Meaning of Financial Ratios
Financial ratios are created with the use of numerical which are taken from financial statements to gain meaningful information about a company.
It might not be possible for every investor to meet a company’s management or do an in-depth study of their financials.
In such situations, financial ratios are key to understanding the health of the company. As it provides beneficial information about the company such as balance sheets, cash flow and income statements etc.
Financial ratios are the perfect tool for investors to measure the health of a company.
Importance of Financial Ratios
It is essential for investors to understand key financial ratios, their meaning and impact on the stocks. Financial Ratios help:
- Investors in deciding whether to invest in a company or not.
- Investors track the company’s performance and can help early identification of trends.
- Investors compare the performance of the company against its competitors and industry as a whole.
Types of Financial Ratios
Financial Ratios are divided into various types based on the information that they provide. The key types of financial ratios are:
1. Leverage Ratios: Helps measure company’s debt
2. Efficiency Ratios: Helps measure company’s efficiency in using its resources
3. Profitability Ratios: Helps measure company’s ability to generate profits/income
4. Liquidity Ratios: Helps understand company’s ability to repay short-term and long-term loans.
5. Market Value Ratios: Helps evaluate the share price of a company.
While there are several types of financial ratios, today we will understand the meaning and formulas of the 9 most basic financial ratios.
Financial Ratios – Types, Meaning & Formulas
Liquidity ratios such as current ratio, acid-test ratio etc helps investors understand if the company has enough assets to repay its short-term and long-term loans.
Let us understand the key types of liquidity ratios, their formulas and what they mean for an investor.
1. Current Ratio
Current ratio measures the company’s ability to repay short term loans with existing assets.
Current Ratio Formula = Current Assets / Current Liabilities
A high current ratio means that the company has sufficient cash to meet short term liabilities and is financially strong. Whereas, a low current ratio reflects poor financial health and may also indicate default.
2. Quick Ratio
Quick ratio is also known as Acid-test ratio and evaluates a company’s ability to repay its short term liabilities with its quick assets.
Quick Ratio/Acid-test Ratio Formula: Current assets – Inventories / Current Liabilities
3. Operating Cash Ratio
This financial ratio highlights the number of times a company can pay off its liabilities from generated revenue.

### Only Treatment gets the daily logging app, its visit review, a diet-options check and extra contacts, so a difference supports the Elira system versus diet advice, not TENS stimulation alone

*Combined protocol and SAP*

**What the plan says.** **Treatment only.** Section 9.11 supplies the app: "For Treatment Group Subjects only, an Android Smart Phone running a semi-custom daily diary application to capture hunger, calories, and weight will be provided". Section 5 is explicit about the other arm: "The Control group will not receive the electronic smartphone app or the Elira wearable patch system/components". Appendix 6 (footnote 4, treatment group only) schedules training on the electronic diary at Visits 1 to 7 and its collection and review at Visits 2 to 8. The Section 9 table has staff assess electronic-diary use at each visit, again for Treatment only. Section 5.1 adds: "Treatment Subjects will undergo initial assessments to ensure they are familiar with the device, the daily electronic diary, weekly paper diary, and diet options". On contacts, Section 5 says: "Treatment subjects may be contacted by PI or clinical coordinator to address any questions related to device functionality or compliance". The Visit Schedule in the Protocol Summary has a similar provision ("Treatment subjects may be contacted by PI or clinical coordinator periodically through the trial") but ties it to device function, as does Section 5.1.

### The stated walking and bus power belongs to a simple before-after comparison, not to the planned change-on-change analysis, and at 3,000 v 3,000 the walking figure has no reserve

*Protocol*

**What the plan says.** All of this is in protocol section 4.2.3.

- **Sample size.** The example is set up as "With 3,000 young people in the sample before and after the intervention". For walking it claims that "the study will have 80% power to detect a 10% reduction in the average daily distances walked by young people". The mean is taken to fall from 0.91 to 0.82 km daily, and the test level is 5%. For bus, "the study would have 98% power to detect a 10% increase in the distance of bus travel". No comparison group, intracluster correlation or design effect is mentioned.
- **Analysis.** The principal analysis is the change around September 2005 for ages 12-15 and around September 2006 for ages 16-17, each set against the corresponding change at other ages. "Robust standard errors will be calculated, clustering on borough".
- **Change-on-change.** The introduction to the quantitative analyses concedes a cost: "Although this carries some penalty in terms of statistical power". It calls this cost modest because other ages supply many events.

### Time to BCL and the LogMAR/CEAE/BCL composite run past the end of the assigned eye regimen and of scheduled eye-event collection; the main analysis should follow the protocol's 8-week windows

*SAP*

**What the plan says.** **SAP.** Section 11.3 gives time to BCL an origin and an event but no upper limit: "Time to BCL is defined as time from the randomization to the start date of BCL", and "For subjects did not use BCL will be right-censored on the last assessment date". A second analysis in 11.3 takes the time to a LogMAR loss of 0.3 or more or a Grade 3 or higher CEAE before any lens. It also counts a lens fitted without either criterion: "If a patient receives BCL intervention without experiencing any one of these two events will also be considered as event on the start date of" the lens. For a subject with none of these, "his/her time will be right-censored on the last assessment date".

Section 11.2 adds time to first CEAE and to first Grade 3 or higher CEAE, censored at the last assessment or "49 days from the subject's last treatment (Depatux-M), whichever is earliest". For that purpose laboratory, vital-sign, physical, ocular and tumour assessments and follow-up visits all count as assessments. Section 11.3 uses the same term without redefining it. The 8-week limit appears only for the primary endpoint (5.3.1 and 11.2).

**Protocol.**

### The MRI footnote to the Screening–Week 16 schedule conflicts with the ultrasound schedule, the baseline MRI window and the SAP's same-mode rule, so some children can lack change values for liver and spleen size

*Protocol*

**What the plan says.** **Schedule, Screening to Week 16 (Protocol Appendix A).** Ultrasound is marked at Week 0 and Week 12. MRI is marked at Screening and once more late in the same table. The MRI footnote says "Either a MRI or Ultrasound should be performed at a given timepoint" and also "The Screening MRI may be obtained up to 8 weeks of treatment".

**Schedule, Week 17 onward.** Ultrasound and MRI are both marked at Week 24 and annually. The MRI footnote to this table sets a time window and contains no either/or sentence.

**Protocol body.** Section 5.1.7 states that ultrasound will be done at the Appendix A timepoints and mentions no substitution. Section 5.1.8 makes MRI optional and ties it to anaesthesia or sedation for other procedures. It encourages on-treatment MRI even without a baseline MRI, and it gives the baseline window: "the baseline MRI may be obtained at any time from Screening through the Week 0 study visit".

Operating cash Ratio Formula: Operating cash flow / Current Liabilities
4. Cash Ratio
Cash ratio evaluates a company’s ability to repay its short term liabilities with cash and cash equivalents.
Cash Ratio Formula: Cash & Cash Equivalents / Current Liabilities
Leverage ratios show the debt (borrowings) of a company. Debt to Equity ratio is one of the most important ratios to analyse a company.
1. Debt to Equity Ratios
Debt to Equity ratio shows the total debt of a company against shareholder’s equity. A high debt to equity ratio is not a favourable sign for equity investors as it signifies high risk.
Debt to Equity Ratio Formula: Total Liabilities / Shareholder’s Equity
2. Interest Coverage Ratios
This financial ratio signifies a company’s ability to pay its interest obligations. High interest coverage ratio means that the company can make timely interest payments and is a good sign for debt investors.
Interest Coverage Ratios Formulas: Operating Income/Interest Expenses
Profitability ratios like ‘Return on Equity’ ratio highlights a company’s ability to generate profits (returns) using its equity capital.
Return on Equity Ratio Formula: Net Income / Shareholder’s Equity
Market Value Ratios
Market Value ratios help in evaluating whether the stock prices are undervalued or overvalued. Earnings Per Share (EPS) & Price-to-Equity (P/E) ratios are some of the most important financial ratios.
1. Earnings Per Share (EPS) Ratio
Earnings per share is the net income earned for every outstanding share.
Earnings per share formula: Net Income / Total outstanding shares
A high EPS ratio means that the investment is worthwhile and the company is capable of generating high dividends for its equity shareholders.
2. Price to Equity (P/E) Ratio
P/E ratio is one of the most important ratios to analyse a company. P/E ratio helps investors understand the relative value of a company’s share price to its earnings.
Price to Equity Ratio Formula: Share Price / Earnings Per Share
Key Financial Ratios of Top Indian Companies
|Top Stocks||P/E Ratio||Return on Capital Employed||Debt to Equity||Return on Equity||PEG Ratio|
|Reliance Industries Limited||32.3||10.70%||0.42||10.30%||2.28|
|Tata Consultancy Services Limited||34.7||47.80%||0.08||37.30%||3.25|
|Hindustan Unilever Limited||77.1||117%||0.00||85.70%||5.80|
|HDFC Bank Limited||26.3||7.31%||7.56||16.50%||1.28|
|Housing Development Finance Corporation Limited||25.3||11.10%||2.97||19.20%||1.28|
|Kotak Mahindra Bank Limited||39.7||7.35%||4.86||13.70%||1.76|
|Bharti Airtel Limited||–||5.45%||2.69||9.83%||–|
|ICICI Bank Limited||22.8||5.90%||8.25||9.46%||-8.15|
P/E ratio, Earnings per share, return on capital, debt to equity ratio are some of the most important ratios to analyse a company. But merely calculating financial ratios will not help you discover the best stocks to buy.
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